How to Update Your Integrated Media Strategies and Tactics

Thomas Moyer, iCrossing
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Key Takeaways

​What? Marketers often say they want to keep up with the changing marketing landscape, but many companies may not be nimble enough to change.

So what? To keep up with change, brands must present themselves in a way that drives success.

Now what? Marketers should start with easy steps to lay the groundwork for long-term improvements that will keep the brand ahead of the curve.

Oct. 10, 2017

Do you really know how to fix antiquated integrated marketing strategies?

Take a moment to really think about all the options a marketer must consider today compared to what was available a decade ago. To take that further, how many best practices, industry benchmarks and overall consumer/business behaviors have changed in that time frame? 

While some of these have been incremental changes over time, others are a bit more drastic. These long- and short-term changes require brands to address and adapt to how they present themselves in the marketplace and drive success. The world has become far more digital, mobile and connected than ever before with an appetite for innovations (e.g., artificial intelligence, augmented reality, industry-disrupting apps, etc.).

Most marketers might find the above statement obvious, but some of those same people may be working in companies that are not nimble enough to allow that change. They are unable to point to specific items within their marketing operations to change, or they lack the experience to address the issue. Whatever the case, identifying specific opportunities to prioritize within your company/team is the first step in getting these changes across the finish line.

While not every idea is feasible, economical or a current priority for an organization, a short list of low-hanging fruit might be a good place to start to set the ground work for long-term improvements. To hone in on the most topical, here are four areas that should be addressed:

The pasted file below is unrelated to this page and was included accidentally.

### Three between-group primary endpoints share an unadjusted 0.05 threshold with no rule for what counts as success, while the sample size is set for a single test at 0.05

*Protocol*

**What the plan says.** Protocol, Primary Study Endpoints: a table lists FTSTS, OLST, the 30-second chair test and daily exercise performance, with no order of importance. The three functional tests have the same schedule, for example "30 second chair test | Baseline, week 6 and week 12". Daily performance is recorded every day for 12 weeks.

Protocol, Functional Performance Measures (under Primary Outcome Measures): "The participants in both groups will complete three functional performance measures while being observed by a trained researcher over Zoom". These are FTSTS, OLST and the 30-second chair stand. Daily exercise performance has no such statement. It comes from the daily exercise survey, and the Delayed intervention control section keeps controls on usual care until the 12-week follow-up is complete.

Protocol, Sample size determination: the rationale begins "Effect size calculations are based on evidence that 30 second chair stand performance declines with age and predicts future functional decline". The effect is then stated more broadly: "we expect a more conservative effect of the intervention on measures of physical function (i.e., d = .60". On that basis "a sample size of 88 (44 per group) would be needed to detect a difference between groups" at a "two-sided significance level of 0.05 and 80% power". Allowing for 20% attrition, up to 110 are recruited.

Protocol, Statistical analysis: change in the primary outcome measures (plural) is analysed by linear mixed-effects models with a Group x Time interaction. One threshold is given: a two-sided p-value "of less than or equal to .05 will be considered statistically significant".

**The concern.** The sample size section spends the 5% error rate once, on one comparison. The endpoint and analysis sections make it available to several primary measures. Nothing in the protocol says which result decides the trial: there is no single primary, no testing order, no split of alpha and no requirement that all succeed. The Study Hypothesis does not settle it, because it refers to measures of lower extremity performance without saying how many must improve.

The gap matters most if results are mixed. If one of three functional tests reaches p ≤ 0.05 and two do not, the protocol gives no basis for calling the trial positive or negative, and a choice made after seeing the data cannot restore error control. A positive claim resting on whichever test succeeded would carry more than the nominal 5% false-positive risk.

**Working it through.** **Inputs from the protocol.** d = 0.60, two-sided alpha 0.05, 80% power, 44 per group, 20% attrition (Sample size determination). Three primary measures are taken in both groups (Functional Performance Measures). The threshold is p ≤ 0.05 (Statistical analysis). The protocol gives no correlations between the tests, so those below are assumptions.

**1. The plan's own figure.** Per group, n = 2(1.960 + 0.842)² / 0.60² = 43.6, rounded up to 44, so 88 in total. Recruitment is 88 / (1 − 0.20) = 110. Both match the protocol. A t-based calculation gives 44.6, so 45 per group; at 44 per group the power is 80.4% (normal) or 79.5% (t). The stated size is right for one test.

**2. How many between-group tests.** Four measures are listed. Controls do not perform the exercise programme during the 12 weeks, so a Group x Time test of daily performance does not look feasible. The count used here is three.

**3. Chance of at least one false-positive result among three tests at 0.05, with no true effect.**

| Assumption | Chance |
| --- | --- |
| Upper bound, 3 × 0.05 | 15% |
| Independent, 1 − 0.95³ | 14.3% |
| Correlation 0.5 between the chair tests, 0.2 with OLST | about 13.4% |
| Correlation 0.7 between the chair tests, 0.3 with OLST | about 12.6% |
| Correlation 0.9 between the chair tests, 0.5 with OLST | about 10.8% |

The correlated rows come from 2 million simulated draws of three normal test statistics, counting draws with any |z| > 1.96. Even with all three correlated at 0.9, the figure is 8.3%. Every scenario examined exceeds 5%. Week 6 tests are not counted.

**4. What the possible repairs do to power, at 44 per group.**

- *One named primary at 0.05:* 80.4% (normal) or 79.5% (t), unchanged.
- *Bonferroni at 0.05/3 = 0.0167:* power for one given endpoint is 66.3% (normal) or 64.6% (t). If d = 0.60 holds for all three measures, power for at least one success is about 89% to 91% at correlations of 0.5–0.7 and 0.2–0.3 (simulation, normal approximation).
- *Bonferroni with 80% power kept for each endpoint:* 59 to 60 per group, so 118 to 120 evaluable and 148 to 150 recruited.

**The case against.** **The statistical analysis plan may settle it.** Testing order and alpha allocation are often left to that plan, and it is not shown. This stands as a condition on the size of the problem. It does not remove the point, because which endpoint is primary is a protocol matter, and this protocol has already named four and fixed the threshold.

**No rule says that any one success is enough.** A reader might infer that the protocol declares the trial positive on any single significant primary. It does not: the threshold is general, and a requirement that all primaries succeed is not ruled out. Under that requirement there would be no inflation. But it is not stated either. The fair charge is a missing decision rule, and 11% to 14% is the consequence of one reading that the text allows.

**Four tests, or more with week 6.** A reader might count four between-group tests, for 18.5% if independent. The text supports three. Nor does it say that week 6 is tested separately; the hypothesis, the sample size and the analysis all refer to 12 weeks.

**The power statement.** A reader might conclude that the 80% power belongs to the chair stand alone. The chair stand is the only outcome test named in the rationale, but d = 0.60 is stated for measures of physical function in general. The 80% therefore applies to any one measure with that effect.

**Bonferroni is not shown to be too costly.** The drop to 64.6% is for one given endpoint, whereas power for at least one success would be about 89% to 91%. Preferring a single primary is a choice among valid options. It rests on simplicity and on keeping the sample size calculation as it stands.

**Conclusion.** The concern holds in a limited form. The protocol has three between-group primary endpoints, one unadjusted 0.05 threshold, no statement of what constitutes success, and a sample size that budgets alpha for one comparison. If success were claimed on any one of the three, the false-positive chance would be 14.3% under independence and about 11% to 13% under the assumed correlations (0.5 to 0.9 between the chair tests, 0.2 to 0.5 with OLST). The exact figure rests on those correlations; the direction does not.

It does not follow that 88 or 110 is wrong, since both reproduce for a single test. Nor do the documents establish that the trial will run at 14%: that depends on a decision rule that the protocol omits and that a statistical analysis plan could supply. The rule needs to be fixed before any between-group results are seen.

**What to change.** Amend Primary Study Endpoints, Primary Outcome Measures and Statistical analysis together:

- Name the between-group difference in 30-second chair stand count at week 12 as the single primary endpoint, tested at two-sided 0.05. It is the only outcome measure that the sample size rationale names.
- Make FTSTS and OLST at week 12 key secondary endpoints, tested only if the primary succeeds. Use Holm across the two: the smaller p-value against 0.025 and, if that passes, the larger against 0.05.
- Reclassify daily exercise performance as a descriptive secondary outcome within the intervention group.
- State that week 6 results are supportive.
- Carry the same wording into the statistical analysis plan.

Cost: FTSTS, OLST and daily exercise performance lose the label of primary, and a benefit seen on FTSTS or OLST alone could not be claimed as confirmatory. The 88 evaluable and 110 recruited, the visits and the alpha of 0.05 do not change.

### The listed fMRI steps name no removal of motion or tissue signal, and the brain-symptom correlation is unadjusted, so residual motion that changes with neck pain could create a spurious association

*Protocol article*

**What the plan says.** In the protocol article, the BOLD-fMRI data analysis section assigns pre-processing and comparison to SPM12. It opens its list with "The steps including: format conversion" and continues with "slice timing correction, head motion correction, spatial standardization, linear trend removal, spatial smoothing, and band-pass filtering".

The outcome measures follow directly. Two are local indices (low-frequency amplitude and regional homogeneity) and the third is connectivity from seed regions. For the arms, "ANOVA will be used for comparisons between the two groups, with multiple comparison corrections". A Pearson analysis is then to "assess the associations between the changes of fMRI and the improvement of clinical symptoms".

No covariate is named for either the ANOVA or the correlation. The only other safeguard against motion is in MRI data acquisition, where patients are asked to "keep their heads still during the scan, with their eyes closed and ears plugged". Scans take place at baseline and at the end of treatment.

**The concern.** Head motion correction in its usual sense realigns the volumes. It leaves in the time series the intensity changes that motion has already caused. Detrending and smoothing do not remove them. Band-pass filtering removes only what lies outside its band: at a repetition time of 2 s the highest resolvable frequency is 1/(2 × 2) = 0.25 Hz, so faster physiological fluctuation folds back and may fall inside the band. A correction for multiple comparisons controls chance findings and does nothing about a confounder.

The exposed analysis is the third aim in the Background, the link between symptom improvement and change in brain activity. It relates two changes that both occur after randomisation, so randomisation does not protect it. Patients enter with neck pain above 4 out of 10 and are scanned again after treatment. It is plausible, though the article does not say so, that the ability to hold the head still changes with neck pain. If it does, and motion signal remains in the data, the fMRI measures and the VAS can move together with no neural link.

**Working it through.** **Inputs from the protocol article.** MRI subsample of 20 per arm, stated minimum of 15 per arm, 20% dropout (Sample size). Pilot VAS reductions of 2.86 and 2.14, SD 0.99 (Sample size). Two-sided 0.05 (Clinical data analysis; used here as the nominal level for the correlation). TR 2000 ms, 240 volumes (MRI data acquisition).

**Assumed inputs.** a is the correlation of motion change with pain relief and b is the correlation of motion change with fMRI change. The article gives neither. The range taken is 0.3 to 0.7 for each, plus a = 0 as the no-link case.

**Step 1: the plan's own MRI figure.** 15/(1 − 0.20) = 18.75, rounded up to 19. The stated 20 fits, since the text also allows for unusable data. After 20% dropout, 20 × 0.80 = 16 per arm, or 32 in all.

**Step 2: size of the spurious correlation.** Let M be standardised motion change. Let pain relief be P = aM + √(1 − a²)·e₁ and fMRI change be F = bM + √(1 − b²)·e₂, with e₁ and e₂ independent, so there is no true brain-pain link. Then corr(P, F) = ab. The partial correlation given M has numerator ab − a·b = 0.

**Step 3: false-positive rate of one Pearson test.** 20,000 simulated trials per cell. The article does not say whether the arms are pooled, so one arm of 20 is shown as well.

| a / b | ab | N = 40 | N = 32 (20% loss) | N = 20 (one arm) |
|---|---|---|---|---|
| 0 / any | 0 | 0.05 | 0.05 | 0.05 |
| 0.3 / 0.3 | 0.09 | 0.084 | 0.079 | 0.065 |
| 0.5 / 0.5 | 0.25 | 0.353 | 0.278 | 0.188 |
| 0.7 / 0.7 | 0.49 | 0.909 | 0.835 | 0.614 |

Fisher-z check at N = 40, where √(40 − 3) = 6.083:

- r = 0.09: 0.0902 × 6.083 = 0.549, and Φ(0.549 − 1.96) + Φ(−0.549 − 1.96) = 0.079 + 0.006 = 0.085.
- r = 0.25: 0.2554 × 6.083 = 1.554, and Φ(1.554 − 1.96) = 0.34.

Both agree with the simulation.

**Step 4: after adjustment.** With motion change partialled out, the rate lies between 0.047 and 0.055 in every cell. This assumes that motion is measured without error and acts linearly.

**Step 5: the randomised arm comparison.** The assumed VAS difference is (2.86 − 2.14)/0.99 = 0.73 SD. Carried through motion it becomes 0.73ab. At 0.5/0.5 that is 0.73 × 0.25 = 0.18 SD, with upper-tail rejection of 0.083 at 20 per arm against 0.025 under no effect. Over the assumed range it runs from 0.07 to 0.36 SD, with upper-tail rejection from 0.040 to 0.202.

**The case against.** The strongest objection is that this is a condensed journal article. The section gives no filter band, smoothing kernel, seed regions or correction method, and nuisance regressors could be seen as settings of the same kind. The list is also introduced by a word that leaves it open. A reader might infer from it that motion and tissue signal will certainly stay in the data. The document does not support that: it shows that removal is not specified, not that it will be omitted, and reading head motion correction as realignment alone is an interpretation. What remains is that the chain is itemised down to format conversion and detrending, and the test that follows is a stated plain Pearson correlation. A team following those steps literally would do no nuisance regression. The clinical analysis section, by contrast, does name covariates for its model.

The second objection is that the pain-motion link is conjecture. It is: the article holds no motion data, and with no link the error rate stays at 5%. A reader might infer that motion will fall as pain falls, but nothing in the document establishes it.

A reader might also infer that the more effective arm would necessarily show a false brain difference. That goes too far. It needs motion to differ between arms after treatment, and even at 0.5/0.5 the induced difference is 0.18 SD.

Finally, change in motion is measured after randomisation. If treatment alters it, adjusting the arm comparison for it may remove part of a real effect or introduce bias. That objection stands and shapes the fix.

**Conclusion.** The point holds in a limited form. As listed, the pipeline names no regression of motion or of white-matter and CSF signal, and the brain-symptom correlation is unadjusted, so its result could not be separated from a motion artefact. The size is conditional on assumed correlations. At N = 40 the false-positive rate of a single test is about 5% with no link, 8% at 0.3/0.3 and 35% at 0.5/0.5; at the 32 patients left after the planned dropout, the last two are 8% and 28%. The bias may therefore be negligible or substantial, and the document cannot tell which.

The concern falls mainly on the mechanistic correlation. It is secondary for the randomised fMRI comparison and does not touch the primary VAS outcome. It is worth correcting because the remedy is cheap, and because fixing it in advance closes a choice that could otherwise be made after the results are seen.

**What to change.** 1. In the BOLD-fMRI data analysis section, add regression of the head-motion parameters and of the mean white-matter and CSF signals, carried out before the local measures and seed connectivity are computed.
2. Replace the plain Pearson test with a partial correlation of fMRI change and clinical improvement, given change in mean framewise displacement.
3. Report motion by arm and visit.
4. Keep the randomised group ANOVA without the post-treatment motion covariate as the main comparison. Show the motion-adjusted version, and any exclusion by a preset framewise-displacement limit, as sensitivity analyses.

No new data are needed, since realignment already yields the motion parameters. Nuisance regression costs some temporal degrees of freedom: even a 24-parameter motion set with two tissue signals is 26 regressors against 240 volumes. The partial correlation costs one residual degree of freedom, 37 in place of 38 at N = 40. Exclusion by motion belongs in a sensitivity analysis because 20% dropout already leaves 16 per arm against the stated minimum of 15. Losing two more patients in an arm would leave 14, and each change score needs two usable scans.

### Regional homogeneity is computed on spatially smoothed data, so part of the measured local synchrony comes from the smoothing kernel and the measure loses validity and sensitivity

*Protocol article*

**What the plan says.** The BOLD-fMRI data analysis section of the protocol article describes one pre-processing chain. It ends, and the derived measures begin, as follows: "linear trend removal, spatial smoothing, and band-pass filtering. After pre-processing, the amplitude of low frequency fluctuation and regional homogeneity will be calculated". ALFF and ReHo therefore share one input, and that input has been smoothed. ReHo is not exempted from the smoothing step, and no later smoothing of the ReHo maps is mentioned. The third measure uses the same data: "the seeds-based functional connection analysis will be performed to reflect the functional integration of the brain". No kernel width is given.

1. Make Sure Your KPIs Ladder Up to Your Overall Strategy

Success metrics should always ladder up to your overall objectives and strategy of a brand (e.g., awareness vs. direct response). Think about whether the metrics being used to judge success are actually serving as a valid proxy for business goals.

As an example, for brands with products that have a long sales cycles (e.g., SaaS products, auto or financial products) and/or have an offline sales transaction, it may not be possible to get a direct purchase from a paid advertisement. As such, marketers will look at other ways to drive the consumer down the sales funnel, such as getting them to engage with a rich media banner, download content as a lead or overall brand lift through a study (e.g., Millward Brown).

A marketer might have estimated how many real sales are expected based on the historical lead-to-sale conversion rate and will later validate this when the final sales figures come in.  Conversely, if a brand sells its products through intermediaries (e.g., quick-service restaurants or auto), a marketer may have to focus on more “awareness/consideration” KPIs such as reach, frequency or aided awareness that may be a bit trickier to correlate back to the sale of a hamburger or a new car. That means brands should think about whether a rich media engagement or social click are truly driving increased sales or not.

Too often there are legacy metrics being used with little rationale, or a brand will simply expect certain tactics to drive branding, consideration and direct response metrics at the same time with a single placement. The most common explanation I have heard has been something to the degree of, “That’s just what we have always done.” While the marketer may be correct in their marketing approach, it is important to have a dialogue and unified approach that everyone buys into and is working toward.

2. Find a Balance Between Traditional and Digital Strategies

Too frequently marketing tactics or framework decisions get pushed through with the intention of standardization to streamline a marketer’s media activities or have marketing “sizzle” that a stakeholder can use as an ego boost for the brand. As an example, many brands/agencies look to a separate department to handle specific marketing channels—social, programmatic display, SEM, etc.—while others look at consolidating into one cross-functional team, usually based on team size and resources. While either may be appropriate for an individual client or agency, they should not be a blanket approach.